Some Massachusetts Gas Stations Are Charging More Than $4 Per Gallon; Will That Be The Norm This Summer?

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Some Massachusetts gas stations are already seeing the cost for a gallon of gasoline exceed $4, but will that be the norm this summer?

Many gas stations will likely reach that benchmark, and it’s possible the average price for a gallon of gas could exceed $4 per gallon at some point in the next several weeks, Mark Schieldrop, a spokesman for AAA Northeast, told NewBostonPost by email on Tuesday.

“We could see prices in MA reach $4 or higher, but there’s also a decent chance that we’ll end up just shy of $4,” Schieldrop wrote in the email message. “I know that sounds like waffling, but prices will probably waffle a bit between now and the traditional peak for gas prices, which usually happens around mid-June.”

The average cost for a gallon of gasoline in Massachusetts is currently $3.574 per gallon, as of Tuesday, April 23, according to AAA.

While the average cost for a gallon of regular gas on the island of Martha’s Vineyard is $4.44 per gallon and $4.736 on Nantucket, even some mainland spots now exceed $4 per gallon. For example, the price for a gallon of gas is $4.39 per gallon at the Mobil on Lowell Street in Wilmington , $4.78 at the Mobil on East Berkeley Street in Boston ($4.75 with cash), and $4.19 at the Mobil on Commonwealth Avenue in Boston, employees of each gas station told NewBostonPost by telephone. Additionally, a reporter saw that Mobil in Norwell was charging $4.29 per gallon for gas on Wednesday, April 24.

Schieldrop noted that demand for gas will rise in the coming weeks as the temperature warms, so the price will likely increase. However, he doesn’t expect a repeat of 2022, when $5 gas was the norm.

Schieldrop said:


Currently, inventories of gasoline are decent for our region. We’re actually up about 1m barrels of gasoline in the Northeast compared to last year and our domestic refiners are ramping up production on schedule. Meanwhile, demand has been decent, but I wouldn’t say strong. In fact, for many weeks this year, we’ve been seeing demand figures trending just shy of last year when we compare the same weeks year over year. At the same time, oil prices have fallen fairly sharply over the past two weeks, which will help keep a lid on gas prices for the time being. Oil prices did increase about 20 percent since the start of the year but have pulled back, primarly on weak economic forecasts coming out of China – the world’s largest importer of oil. Oil prices are also down as markets digest the ongoing conflict in the Middle East. Much of the runup in oil prices this year was speculative and based on the situation with Israel, but there’s a growing sentiment in petroleum markets that the chance of the conflict spilling over into oil producting countries is limited. That sentiment explains some of the sharp drop in oil prices recently.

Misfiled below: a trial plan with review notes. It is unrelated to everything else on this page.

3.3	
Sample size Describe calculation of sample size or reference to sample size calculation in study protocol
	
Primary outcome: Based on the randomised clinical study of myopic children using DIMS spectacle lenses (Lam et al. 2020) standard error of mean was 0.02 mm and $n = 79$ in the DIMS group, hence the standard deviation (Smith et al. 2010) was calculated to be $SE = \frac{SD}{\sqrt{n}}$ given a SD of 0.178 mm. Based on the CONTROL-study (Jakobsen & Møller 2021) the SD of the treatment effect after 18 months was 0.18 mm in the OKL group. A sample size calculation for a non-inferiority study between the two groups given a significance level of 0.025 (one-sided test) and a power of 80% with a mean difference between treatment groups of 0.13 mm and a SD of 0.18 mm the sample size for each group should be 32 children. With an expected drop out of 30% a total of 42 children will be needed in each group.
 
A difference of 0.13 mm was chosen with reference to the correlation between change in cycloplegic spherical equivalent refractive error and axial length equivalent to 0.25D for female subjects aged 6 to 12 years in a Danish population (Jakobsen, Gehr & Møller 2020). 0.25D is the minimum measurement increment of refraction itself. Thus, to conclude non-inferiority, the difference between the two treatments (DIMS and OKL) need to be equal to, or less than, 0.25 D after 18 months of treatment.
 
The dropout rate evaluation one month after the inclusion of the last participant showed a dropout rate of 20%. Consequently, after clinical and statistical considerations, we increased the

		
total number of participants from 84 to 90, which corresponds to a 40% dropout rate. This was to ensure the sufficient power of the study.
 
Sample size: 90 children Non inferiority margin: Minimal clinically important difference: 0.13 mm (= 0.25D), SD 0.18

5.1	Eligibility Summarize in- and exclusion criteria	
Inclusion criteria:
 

Additionally, Schildrop said that gas stations have been switching over to their summer blend of gasoline, which contributes to these added costs.

From June 1 to September 15, the federal Environmental Protection Agency requires gas stations to sell a summer blend that’s more expensive than the gas sold during the rest of the year.

“The difference involves the fuel’s Reid Vapor Pressure (RVP), which is a measure of how easily the fuel evaporates at a given temperature,” AAA’s web site said. “Winter-blend gas has a higher RVP because the fuel must be able to evaporate at low temperatures for the engine to operate properly. Summer-blend gas has a lower RVP to prevent excessive evaporation when outside temperatures rise. That evaporation can cause vapor lock in an engine on hot days and contributes to unhealthy ground-level ozone and smog levels.”

Typically, gasoline contains 10 percent butane, but in the summer months, it contains just 2 percent. That’s because butane burns less efficiently in the warmer weather, making it less environmentally friendly. 

“The big spike we saw this week is almost entirely due to the switchover to summer blend fuel, which is more expensive to produce,” Schieldrop said. “Up before the official switchover last week here in the Northeast, summer blend was trading at a 30 percent premium over winter blend. Now that summer blend is stocked at wholesale terminals, we’re seeing that higher price make its way to retail pumps. So I expect prices to stablize where they are and tick up much more slightly each week as we approach the seasonal high sometime in June. We could see prices drift around this range for a while since we’re in a lull demand-wise between spring break and Memorial Day. Once the summer driving season is very close, prices could rise a bit.”

As Schieldrop points out, the cost for a gallon of gas is up 19 cents per gallon over the past week in Massachusetts, according to AAA.

Over the coming weeks, however, he doesn’t expect the price to increase that quickly. 

“It’s fairly safe to say we will likely see prices move within a range of about 20 to 30 cents above what the average price is today through June,” Schieldrop said. “Inventories, demand and the price of oil are the three key benchmarks I’ll be looking at each week to see if we’re going to be at the top or the bottom of that range.
“Of course, something unexpected could happen – global conflict, major storms or a refinery disaster – and all bets are off. But if things stay close to the status quo, $4 a gallon could be within reach, but it’s no guarantee,” he added.


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